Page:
An­oth­er short flight of steps leads to the choir, which is a few feet high­er than the nave, and here there is an­oth­er gate, an iron one in the beau­ti­ful old choir-screen, which Dur­dles also un­locks. Once in the choir, they cross it di­ag­o­nal­ly to the far cor­ner, pass through the door lead­ing to the cor­ner tower, and "go up the wind­ing stair­case, turn­ing and turn­ing, and low­er­ing their heads to avoid the stairs above, or the rough stone pivot around which they twist. Twice or thrice." Dick­ens adds, "they emerge into low-arched gal­leries, whence they can look down into the moon­lit nave." This is a cu­ri­ous mis­take for Dick­ens, who had pre­sum­ably been up this stair­case many times, to make, for there is no open­ing from the stair­way into the tri­fo­ri­um, nor any through which one can look down into the nave.

It has been the the­o­ry of many peo­ple that Jasper killed his nephew by push­ing him from the top of this tower on the night of the great storm, after hav­ing in­vei­gled him up there in a se­mi-in­tox­i­cat­ed con­di­tion, and that he then de­scend­ed and bun­dled the body into the crypt. A visit to the tower dis­proves this the­o­ry, be­cause there is no way in which this could be done. There is no way to get out to the top of it, for it is cov­ered by a solid four­square roof, and the sin­gle nar­row door opens upon the gut­ter of the church-roof, which is guard­ed by a para­pet some three or four feet high. Over the para­pet at this point a body might, in­deed, be thrown, and would fall a sheer hun­dred feet or more to the pave­ment below. If the body was thrown over at all. it must have been just here, for at every other point the gut­ters over­look the lower roofs of the aisles or of sim­i­lar pro­jec­tions built against the main body of the church. There can be lit­tle doubt that it was from this point Jasper and Dur­dles looked down on Clois­ter­ham. "fair to see in the moon­light.'' They seem to have de­scend­ed with­out going any far­ther; but this is re­al­ly only the be­gin­ning of a most in­ter­est­ing jour­ney. Pass­ing along this gut­ter, one en­ters a lit­tle door lead­ing into the great cen­tral tower of the church. There is a plat­form here, from which a long steep lad­der leads to a trap­door open­ing on the plat­form above the bells. On ei­ther side stretch­es a dim space, cir­cum­scribed above by the heavy tim­bers of the roof, and below by the rolling mass­es of the stone vault­ing of the transepts. A nar­row walk of planks spans this vault­ing, and one creeps for­ward cau­tious­ly above the bil­lows of stone, bend­ing low under the great cross-tim­bers of the roof, and peer­ing down into abysses masked in black­ness.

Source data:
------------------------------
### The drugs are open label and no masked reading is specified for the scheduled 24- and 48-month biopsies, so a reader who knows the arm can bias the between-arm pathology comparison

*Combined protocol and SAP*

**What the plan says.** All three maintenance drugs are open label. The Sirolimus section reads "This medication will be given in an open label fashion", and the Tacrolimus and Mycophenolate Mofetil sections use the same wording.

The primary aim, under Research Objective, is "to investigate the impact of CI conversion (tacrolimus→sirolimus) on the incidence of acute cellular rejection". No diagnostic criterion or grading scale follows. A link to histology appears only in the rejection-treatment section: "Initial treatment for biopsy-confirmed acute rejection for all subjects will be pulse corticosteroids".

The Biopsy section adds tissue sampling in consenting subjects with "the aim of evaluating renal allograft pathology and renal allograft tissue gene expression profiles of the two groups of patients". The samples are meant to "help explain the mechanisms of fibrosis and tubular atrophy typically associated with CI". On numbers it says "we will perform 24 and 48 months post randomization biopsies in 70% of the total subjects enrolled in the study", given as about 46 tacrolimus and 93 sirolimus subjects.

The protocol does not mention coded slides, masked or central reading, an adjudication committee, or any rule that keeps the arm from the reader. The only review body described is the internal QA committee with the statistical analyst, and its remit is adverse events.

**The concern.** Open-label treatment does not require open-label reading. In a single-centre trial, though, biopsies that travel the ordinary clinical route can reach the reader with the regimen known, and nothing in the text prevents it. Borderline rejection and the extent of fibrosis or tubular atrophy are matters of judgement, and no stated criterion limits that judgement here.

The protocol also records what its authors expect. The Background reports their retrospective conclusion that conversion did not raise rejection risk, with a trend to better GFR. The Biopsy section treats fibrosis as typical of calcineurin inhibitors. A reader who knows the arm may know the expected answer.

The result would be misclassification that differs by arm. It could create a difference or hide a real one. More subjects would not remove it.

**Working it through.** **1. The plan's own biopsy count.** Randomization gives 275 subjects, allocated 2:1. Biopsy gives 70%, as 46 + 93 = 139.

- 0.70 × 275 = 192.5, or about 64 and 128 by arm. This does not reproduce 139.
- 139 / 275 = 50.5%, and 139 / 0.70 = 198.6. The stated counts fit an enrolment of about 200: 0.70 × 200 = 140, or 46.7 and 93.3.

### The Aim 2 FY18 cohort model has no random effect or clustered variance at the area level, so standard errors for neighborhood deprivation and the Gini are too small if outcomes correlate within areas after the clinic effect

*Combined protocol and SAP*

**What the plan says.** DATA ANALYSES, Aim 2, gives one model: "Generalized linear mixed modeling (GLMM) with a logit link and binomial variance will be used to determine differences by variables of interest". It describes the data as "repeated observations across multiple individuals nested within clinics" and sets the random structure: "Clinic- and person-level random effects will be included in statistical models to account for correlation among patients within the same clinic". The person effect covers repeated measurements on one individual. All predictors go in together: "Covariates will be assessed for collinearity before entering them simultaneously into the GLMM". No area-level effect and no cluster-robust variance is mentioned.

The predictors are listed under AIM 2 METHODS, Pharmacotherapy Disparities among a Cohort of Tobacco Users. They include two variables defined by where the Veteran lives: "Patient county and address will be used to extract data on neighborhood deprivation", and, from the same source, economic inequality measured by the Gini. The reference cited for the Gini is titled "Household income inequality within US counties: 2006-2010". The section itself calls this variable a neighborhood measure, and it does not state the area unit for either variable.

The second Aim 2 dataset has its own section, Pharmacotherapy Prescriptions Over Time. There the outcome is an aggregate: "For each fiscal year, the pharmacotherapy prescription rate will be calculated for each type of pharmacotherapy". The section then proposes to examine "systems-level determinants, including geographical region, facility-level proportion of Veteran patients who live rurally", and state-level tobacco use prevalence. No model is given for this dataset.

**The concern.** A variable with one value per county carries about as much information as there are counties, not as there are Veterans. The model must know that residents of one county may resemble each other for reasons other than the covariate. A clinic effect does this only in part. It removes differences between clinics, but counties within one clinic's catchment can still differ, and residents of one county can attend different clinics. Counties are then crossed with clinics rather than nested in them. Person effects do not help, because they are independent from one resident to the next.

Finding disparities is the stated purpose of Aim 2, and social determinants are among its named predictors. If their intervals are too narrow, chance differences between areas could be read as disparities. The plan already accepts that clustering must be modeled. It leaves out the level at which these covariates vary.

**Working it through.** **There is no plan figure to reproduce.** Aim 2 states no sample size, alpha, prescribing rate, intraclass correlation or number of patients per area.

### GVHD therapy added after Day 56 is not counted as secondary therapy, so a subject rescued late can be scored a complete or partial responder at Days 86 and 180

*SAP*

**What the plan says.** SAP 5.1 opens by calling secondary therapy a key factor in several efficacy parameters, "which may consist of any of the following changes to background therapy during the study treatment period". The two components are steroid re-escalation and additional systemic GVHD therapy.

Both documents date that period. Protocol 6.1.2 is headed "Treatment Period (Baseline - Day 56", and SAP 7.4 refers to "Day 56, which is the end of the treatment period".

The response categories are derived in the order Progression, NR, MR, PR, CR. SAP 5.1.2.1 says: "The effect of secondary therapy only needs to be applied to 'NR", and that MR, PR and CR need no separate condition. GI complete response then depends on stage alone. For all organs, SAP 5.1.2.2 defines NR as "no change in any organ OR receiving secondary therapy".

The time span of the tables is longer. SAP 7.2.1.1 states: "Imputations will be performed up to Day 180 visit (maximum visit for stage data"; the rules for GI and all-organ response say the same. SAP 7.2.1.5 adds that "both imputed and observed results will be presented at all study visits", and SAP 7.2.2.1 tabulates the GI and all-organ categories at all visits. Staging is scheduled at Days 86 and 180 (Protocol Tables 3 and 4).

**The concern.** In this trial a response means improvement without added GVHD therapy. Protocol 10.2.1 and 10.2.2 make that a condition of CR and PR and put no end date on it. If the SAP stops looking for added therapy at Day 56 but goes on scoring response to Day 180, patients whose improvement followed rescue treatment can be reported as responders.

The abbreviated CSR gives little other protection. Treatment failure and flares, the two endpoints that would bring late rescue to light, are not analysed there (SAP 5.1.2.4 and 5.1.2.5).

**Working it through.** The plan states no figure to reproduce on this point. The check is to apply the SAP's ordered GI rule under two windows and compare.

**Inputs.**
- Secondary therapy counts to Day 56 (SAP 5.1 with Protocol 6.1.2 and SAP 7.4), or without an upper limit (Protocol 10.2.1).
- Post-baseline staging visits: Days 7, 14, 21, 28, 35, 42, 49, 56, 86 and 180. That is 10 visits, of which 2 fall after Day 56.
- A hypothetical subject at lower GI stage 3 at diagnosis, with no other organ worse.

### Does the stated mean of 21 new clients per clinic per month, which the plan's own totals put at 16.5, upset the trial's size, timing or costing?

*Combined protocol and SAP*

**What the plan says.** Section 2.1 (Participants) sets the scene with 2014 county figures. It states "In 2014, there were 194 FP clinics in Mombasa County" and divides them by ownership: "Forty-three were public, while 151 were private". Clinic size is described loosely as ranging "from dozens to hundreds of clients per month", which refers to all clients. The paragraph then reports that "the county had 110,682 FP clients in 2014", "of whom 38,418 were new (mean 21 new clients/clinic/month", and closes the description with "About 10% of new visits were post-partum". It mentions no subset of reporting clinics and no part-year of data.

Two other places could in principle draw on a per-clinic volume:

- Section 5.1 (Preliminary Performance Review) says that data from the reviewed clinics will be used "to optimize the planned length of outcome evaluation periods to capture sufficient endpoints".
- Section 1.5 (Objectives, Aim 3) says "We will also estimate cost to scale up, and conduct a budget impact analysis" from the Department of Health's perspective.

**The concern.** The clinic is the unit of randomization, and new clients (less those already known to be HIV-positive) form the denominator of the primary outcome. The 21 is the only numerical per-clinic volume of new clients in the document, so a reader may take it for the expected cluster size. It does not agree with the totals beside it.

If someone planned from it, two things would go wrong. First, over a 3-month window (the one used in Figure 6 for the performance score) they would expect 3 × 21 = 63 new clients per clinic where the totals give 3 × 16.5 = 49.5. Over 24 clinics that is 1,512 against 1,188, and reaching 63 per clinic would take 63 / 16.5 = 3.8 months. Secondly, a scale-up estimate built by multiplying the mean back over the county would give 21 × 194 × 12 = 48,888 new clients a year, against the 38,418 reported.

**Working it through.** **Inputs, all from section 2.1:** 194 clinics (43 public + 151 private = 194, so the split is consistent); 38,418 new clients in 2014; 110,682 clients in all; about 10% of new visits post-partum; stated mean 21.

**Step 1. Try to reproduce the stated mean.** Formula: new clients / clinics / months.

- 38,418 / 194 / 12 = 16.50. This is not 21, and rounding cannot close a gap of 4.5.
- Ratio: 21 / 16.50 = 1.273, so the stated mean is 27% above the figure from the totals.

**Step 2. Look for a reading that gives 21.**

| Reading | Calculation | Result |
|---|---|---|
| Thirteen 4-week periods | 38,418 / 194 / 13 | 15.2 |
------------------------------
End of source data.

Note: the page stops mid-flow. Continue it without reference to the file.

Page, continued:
To the ex­pert in ar­chi­tec­ture, this vault­ing in re­verse must be most in­ter­est­ing; to the stu­dent of Edwin Drood the thought oc­curs that this dark and eyrie place is more sug­ges­tive of tragedy than the crypt could ever have been, and one won­ders if it was not in one of these black pits, whose depths are quite se­cure from any ca­su­al ob­ser­va­tion, and where even Dur­dles never came, that Edwin Drood's body was to be con­cealed, after he had been stran­gled with the long neck­cloth. Dick­ens was, of course, fa­mil­iar with it, and the pic­ture which ap­peared on the cover of the orig­i­nal issue of the story, drawn from di­rec­tions given by Dick­ens him­self, might be held to give some basis for the the­o­ry. For, at the right of the cover, is shown a spi­ral stair up which three men, ob­vi­ous­ly Tar­tar, Grew­gious and Crisparkle, are has­ten­ing. It is un­doubt­ed­ly the tower stair which is de­pict­ed, and the pre­sent writ­er has al­ways be­lieved that the three men were has­ten­ing in pur­suit of the flee­ing Jasper, who was to be cap­tured by the agile Tar­tar after a fierce chase over the cathe­dral roof; but the cause of their haste may re­al­ly be the chance dis­cov­ery of the body some­where in the dim re­cess­es over­head. Or per­haps the con­science-strick­en Jasper, drawn back to the body of his vic­tim, as mur­der­ers so often are in fic­tion, and some­times even in real life, may be all un­con­scious­ly lead­ing them to it.